Location: Hamilton, Ont.
Date: Saturday and Sunday Nov. 5-6, 2016
Races: Marathon, half-marathon, 5K and 10K
It’s hard to ignore a moniker like “Canada’s fastest Boston Qualifier.” But hundreds of past participants as well as the website marathonguide.com claims that this course is exactly that. The annual late-season event has the highest percentage of qualifiers in Canada and is often among the top 10 in North America. In the past five years, the percentage of participants earning their BQs in Hamilton have been 19, 25, 26, 31 and 30 percent, meaning that between 1 in 3 and 1 in 5 people qualify for Boston at this event.
The main reason for that is the course (which note, was changed slightly for 2016). The marathon is a point-to-point, net downhill course that offers a substantial amount of downhill running, some 180 metres in total. The race begins at Dofasco Park in rural Stoney Creek and the first half traverses pastoral country roads with most of the crowd support coming from local livestock. Just after 22K, participants take an on ramp to the Red Hill Valley Parkway and literally descend for almost 10K, some of which is done on trails. At 31K participants begin a lengthy out-and-back section on the perfectly flat Waterfront Trail, first heading northwest and the returning southeast toward the finish in Confederation Park.
Better still is the weather and conditions at this time of year which are often ideal for running fast. Temperatures are typically in the low single digits, skies are often overcast and the winds–although sometimes problematic–have been known to occasionally offer a generous tailwind.
Point-to-point courses challenge race directors, but Road2Hope organizers have risen to the challenge of transporting everyone from the finish area to the start on school buses and then hauling the baggage back to the start. Throughout the course, there are aid stations every three kilometres, but be warned that there are no aid stations on the long Red Hill highway section, so stock up on fluid before you hit it. The post-race food at the finish is also exceptional and in addition to the usual bananas and bagels, there is hot soup, coffee and pizza.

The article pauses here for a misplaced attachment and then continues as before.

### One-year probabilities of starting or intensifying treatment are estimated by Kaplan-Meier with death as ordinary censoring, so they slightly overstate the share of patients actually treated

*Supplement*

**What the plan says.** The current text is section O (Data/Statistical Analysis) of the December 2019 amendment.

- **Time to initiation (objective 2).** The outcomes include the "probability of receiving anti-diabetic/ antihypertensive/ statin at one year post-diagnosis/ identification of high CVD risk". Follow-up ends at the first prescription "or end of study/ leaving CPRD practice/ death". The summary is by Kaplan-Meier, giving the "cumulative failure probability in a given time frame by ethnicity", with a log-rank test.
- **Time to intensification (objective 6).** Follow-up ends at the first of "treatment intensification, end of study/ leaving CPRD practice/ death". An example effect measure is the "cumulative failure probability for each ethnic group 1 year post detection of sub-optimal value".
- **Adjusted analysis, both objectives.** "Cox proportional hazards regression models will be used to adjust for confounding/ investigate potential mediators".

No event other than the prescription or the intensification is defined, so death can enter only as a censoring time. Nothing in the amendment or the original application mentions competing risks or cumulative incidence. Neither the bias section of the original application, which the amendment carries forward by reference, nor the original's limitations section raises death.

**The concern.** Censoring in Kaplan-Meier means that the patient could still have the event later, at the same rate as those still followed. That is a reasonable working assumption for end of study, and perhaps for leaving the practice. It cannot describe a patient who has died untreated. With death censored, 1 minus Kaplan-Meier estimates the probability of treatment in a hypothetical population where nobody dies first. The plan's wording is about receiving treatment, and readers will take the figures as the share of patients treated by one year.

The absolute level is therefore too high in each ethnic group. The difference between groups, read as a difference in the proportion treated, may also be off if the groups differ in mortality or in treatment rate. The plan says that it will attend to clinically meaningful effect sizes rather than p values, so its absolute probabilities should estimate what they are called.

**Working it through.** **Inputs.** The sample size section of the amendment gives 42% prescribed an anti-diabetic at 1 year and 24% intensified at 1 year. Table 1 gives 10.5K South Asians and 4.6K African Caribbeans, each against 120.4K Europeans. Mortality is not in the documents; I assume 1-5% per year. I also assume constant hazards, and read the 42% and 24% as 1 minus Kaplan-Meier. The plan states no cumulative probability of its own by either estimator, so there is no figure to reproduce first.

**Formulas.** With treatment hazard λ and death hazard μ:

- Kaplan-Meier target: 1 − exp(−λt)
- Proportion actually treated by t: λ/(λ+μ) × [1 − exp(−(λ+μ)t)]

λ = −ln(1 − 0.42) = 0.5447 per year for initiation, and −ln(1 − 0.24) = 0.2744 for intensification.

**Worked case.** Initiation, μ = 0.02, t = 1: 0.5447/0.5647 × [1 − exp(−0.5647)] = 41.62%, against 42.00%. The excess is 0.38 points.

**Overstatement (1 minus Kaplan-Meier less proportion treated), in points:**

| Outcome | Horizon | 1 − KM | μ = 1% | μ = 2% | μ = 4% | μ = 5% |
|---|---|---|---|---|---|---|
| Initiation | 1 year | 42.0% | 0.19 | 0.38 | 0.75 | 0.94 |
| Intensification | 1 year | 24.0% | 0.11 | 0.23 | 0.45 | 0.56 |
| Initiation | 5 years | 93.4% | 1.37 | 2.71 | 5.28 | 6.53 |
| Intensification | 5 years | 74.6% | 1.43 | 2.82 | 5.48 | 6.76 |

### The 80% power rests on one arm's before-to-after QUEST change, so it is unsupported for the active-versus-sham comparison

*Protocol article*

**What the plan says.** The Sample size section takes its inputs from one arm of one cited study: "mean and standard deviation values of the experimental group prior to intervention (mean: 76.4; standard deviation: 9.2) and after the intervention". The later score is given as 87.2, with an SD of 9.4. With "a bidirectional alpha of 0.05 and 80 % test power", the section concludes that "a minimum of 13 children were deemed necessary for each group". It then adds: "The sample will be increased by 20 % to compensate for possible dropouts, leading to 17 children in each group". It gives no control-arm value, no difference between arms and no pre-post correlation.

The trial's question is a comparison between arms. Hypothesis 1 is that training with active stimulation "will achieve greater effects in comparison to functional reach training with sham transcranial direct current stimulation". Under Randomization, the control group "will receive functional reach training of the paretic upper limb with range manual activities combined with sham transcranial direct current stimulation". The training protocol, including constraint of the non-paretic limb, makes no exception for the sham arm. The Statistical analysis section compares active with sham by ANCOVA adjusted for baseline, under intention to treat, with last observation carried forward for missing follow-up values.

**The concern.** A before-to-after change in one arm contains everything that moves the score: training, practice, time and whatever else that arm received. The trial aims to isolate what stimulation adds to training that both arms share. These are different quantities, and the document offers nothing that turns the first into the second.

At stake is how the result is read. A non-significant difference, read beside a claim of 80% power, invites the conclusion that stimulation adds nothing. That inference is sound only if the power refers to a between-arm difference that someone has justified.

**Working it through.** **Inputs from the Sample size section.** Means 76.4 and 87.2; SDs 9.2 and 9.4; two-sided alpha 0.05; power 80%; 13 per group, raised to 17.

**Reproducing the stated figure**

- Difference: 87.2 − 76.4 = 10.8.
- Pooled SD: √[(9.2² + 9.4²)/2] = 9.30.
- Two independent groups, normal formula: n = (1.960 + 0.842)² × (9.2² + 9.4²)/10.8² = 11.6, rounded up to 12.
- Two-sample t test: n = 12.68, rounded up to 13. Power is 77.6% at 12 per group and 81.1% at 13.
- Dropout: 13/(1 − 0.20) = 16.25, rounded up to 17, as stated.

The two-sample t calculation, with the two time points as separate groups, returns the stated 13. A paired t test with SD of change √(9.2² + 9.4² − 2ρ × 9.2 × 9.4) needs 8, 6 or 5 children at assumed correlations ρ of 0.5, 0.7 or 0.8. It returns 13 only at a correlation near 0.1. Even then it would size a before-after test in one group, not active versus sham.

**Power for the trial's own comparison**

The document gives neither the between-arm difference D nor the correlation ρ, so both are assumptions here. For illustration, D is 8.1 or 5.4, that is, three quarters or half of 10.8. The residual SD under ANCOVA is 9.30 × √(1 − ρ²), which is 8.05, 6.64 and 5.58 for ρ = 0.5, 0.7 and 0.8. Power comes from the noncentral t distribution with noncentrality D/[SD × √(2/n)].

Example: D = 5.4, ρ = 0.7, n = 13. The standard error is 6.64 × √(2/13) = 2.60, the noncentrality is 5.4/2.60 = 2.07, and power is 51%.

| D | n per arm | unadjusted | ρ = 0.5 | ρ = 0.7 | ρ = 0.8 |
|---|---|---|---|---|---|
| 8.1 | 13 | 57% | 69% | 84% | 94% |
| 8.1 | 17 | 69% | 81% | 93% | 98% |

Despite attracting about 1,000 runners in the marathon and running celebrities like Reid Coolsaet and Simon Whitfield, the race maintains something of the casual, easygoing atmosphere of a small event, with many of the runners hailing from local clubs. The crowd support was enthusiastic but spread thinly along the course, especially in the first half but is particularly good near the finish in Confederation Park. Hopefully, as word gets out that this may be your best chance in Canada to qualify for Boston, and the race inevitably grows, this pleasant atmosphere will persist.
Anyone looking for a speedy downhill course to set a new PB or elusive BQ should definitely consider this as one of the best options around. There is also a half-marathon–which uses the same speedy downhill section as the marathon–on the same day as the marathon, and 5K and 10K races the day before. Other attractions in the area include Niagara wineries, fall hiking on the Bruce Trail–perhaps to one of the numerous waterfalls–and the Hamilton Art Gallery. Restaurant and hotel options are also plentiful.